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Full Online Book HomePlaysThe Road To Damascus: A Trilogy - Part 2 - Act 3 - Scene 2. Prison Cell
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The Road To Damascus: A Trilogy - Part 2 - Act 3 - Scene 2. Prison Cell Post by :matrixmarketer Category :Plays Author :August Strindberg Date :May 2012 Read :2289

Click below to download : The Road To Damascus: A Trilogy - Part 2 - Act 3 - Scene 2. Prison Cell (Format : PDF)

The Road To Damascus: A Trilogy - Part 2 - Act 3 - Scene 2. Prison Cell

PART II ACT III SCENE II. PRISON CELL

(On the right a door; and above it a barred opening, through which a ray of sunlight is shining, throwing a patch of light on the left-hand wall, where a large crucifix hangs.)

(The STRANGER, dressed in a brown cloak and wearing a hat, is sitting at the table looking at the patch of sunlight. The door is opened and the BEGGAR is let in.)

BEGGAR. What are you brooding over?

STRANGER. I'm asking myself why I'm here; and then: where I was yesterday?

BEGGAR. Where do you think?

STRANGER. It seems in hell; unless I dreamed everything.

BEGGAR. Then wake up now, for this is going to be reality.

STRANGER. Let it come. I'm only afraid of ghosts.

BEGGAR (taking out a newspaper). Firstly, the great authority has withdrawn the certificate he gave you for making gold. He says, in this paper, that you deceived him. The result is that the paper calls you a charlatan!

STRANGER. O God! What is it I'm fighting?

BEGGAR. Difficulties, like other men.

STRANGER. No, this is something else....

BEGGAR. Your own credulity, then.

STRANGER. No, I'm not credulous, and I know I'm right.

BEGGAR. What's the good of that, if no one else does.

STRANGER. Shall I ever get out of this prison? If I do, I'll settle everything.

BEGGAR. The matter's arranged; everything's paid for.

STRANGER. Oh? Who paid, then?

BEGGAR. The Society, I suppose; or the Drunkard's Government.

STRANGER. Then I can go?

BEGGAR. Yes. But there's one thing....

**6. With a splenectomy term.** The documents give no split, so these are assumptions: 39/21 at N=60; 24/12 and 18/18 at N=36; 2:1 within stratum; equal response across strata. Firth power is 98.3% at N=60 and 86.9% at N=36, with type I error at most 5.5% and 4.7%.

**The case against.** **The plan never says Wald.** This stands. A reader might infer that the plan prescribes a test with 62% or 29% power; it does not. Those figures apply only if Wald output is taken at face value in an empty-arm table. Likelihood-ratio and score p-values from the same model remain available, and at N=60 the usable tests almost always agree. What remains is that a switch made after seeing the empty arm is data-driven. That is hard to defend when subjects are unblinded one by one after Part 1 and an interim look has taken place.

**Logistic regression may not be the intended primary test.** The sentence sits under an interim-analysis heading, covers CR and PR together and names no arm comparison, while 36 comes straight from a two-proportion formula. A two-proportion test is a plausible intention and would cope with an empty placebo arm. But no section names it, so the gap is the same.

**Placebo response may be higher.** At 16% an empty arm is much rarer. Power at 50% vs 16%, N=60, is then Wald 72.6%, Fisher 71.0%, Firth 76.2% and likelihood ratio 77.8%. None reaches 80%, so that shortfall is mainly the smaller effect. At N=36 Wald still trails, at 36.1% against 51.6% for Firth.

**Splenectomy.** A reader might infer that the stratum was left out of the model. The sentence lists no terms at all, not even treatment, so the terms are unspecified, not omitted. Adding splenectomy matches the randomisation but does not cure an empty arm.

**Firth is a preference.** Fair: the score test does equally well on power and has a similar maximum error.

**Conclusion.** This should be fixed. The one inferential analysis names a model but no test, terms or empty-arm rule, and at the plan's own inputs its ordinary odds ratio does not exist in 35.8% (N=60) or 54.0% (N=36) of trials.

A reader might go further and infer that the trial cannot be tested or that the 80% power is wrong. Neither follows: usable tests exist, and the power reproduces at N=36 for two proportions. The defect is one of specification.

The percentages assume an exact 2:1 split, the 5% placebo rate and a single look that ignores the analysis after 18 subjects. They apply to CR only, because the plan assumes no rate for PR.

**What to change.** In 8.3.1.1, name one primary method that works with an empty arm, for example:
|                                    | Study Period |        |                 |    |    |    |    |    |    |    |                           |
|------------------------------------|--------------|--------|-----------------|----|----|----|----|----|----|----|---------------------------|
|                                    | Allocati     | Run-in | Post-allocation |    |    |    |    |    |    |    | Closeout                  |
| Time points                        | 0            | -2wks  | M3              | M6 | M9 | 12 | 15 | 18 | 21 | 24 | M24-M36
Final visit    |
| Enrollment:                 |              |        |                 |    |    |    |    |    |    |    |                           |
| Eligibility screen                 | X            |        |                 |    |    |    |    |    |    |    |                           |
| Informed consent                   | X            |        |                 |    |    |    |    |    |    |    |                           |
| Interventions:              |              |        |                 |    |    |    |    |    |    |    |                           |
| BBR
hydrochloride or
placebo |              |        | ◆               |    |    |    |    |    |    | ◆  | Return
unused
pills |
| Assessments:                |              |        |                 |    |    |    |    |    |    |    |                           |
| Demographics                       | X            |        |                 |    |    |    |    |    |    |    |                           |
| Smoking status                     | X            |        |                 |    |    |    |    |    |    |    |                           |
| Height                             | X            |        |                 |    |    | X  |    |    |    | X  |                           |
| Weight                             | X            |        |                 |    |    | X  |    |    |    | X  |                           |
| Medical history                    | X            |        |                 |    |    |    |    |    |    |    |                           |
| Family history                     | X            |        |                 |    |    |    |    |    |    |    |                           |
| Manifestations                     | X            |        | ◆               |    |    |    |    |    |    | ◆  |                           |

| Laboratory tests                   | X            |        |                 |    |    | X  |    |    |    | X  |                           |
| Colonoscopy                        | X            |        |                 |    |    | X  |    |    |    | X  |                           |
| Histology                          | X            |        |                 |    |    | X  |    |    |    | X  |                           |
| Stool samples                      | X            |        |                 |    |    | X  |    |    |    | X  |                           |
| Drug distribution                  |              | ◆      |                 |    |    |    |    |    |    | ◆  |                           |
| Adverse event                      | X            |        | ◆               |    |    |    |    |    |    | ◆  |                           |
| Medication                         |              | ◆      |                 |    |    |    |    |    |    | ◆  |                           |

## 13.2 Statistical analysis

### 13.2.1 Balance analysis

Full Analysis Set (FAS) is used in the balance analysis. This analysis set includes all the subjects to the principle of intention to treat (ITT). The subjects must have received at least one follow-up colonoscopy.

STRANGER. Well, what is it?

BEGGAR. Remember, an enlightened man of the world mustn't let himself be taken by surprise.

STRANGER. I begin to divine....

BEGGAR. The announcement's on the front page.

STRANGER. That means: she's already married again, and my children have a stepfather. Who is he?

BEGGAR. Whoever he is, don't murder him; for he's not to blame for taking in a forsaken woman.

STRANGER. My children! O God, my children!

BEGGAR. I notice you didn't foresee what's happened; but why not look ahead, if you're so old and such an enlightened man of the world.

STRANGER (beside himself). O God! My children!

BEGGAR. Enlightened men of the world don't weep! Stop it, my son. When such disasters happen men of the world... either... well, tell me....

STRANGER. Shoot themselves!

BEGGAR. Or?

STRANGER. No, not that!

BEGGAR. Yes, my son, precisely that! He's throwing out a sheet-anchor as an experiment.

STRANGER. This is irrevocable. Irrevocable!

BEGGAR. Yes, it is. Quite irrevocable. And you can live another lifetime, in order to contemplate your own rascality in peace.

STRANGER. You should be ashamed to talk like that.

BEGGAR. And you?

STRANGER. Have you ever seen a human destiny like mine?

BEGGAR. Well, look at mine!

STRANGER. I know nothing of yours.

BEGGAR. It's never occurred to you, in all our long acquaintance, to ask about my affairs. You once scorned the friendship I offered you, and fell straightway into the arms of boon companions. I hope it'll do you good. And so farewell, till the next time.

STRANGER. Don't go.

BEGGAR. Perhaps you'd like company when you get out of prison?

STRANGER. Why not?

BEGGAR. It hasn't occurred to you I mightn't want to show myself in _your company?

STRANGER. It certainly hasn't.

BEGGAR. But it's true. Do you think I want to be suspected of having been at that immortal banquet in the alchemist's honour, of which there's an account in the morning paper?

STRANGER. He doesn't want to be seen with me!

BEGGAR. Even a beggar has his pride and fears ridicule.

STRANGER. He doesn't want to be seen with me. Am I then sunk to such misery?

BEGGAR. You must ask yourself that, and answer it, too.

(A mournful cradle song is heard in the distance.)

STRANGER. What's that?

BEGGAR. A song sung by a mother at her baby's cradle.

STRANGER. Why must I be reminded of it just now?

BEGGAR. Probably so that you can feel really keenly what you've left for a chimera.

STRANGER. Is it possible I could have been wrong? If so it's the devil's work, and I'll lay down my arms.

BEGGAR. You'd better do that as soon as you can....

STRANGER. Not yet! (A rosary can be heard being repeated in the distance.) What's that? (A sustained note of a horn is heard.) That's the unknown huntsman! (The chord from the Dead March is heard.) Where am I? (He remains where he is as if hypnotised.)

BEGGAR. Bow yourself or break!

STRANGER. I cannot bow!

BEGGAR. Then break.

(The STRANGER falls to the ground. The same confused medley of scenes as before.)

(Curtain.)

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